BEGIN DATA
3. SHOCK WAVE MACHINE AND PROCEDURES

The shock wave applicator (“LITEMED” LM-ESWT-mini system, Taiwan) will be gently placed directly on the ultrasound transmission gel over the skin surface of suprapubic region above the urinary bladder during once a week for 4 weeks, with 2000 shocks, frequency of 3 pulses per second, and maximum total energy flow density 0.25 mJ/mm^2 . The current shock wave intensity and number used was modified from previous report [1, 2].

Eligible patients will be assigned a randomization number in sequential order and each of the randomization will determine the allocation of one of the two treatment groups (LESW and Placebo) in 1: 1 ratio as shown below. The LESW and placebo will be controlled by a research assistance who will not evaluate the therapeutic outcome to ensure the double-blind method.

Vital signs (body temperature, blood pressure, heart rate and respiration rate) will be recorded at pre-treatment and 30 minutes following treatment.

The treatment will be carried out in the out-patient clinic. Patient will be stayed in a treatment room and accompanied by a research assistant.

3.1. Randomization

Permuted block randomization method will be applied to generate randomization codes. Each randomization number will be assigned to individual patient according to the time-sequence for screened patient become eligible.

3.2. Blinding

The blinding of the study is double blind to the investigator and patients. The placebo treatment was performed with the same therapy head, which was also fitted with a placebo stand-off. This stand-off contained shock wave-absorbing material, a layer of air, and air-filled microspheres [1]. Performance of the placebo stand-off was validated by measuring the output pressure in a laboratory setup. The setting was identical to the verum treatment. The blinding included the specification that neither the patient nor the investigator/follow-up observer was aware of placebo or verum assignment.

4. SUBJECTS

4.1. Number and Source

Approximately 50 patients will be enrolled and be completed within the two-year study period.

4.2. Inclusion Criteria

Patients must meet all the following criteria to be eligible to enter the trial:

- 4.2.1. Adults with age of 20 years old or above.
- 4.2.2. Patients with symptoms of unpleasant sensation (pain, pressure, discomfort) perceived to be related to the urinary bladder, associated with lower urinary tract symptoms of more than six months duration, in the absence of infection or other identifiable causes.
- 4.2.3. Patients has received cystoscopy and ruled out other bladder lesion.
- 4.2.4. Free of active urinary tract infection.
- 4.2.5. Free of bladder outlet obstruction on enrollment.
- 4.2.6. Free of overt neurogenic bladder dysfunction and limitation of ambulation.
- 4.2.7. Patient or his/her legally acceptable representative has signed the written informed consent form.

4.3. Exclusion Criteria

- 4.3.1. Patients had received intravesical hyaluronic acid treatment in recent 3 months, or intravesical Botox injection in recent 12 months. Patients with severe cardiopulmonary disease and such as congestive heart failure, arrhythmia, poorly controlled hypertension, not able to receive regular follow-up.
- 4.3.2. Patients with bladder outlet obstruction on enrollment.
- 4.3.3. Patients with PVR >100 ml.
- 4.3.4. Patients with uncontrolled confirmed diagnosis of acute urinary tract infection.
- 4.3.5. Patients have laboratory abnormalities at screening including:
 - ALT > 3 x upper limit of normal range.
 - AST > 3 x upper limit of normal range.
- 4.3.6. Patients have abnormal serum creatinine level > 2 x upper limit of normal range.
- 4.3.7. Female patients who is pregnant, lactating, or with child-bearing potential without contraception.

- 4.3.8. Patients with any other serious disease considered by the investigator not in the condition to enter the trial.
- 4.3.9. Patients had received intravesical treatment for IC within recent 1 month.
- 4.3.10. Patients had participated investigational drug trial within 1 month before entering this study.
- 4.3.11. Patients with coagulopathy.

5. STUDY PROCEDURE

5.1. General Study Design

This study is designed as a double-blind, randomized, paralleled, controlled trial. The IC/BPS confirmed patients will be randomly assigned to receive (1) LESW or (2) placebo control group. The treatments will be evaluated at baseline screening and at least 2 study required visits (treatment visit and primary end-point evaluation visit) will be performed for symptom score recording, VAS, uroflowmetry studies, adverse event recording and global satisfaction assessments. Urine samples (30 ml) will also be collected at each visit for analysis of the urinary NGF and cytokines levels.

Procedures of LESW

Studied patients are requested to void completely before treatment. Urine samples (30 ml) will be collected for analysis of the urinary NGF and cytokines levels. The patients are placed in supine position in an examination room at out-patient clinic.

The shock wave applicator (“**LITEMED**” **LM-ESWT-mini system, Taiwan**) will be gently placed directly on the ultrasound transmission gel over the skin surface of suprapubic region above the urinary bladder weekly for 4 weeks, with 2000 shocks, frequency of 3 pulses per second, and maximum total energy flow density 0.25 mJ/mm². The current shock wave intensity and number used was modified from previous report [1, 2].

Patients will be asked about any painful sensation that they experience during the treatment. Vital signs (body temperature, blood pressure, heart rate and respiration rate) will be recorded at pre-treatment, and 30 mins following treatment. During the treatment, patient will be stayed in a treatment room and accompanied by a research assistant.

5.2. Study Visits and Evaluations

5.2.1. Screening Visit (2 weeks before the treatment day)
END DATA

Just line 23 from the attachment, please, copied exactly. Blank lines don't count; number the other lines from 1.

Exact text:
- 4.3.1. Patients had received intravesical hyaluronic acid treatment in recent 3 months, or intravesical Botox injection in recent 12 months. Patients with severe cardiopulmonary disease and such as congestive heart failure, arrhythmia, poorly controlled hypertension, not able to receive regular follow-up.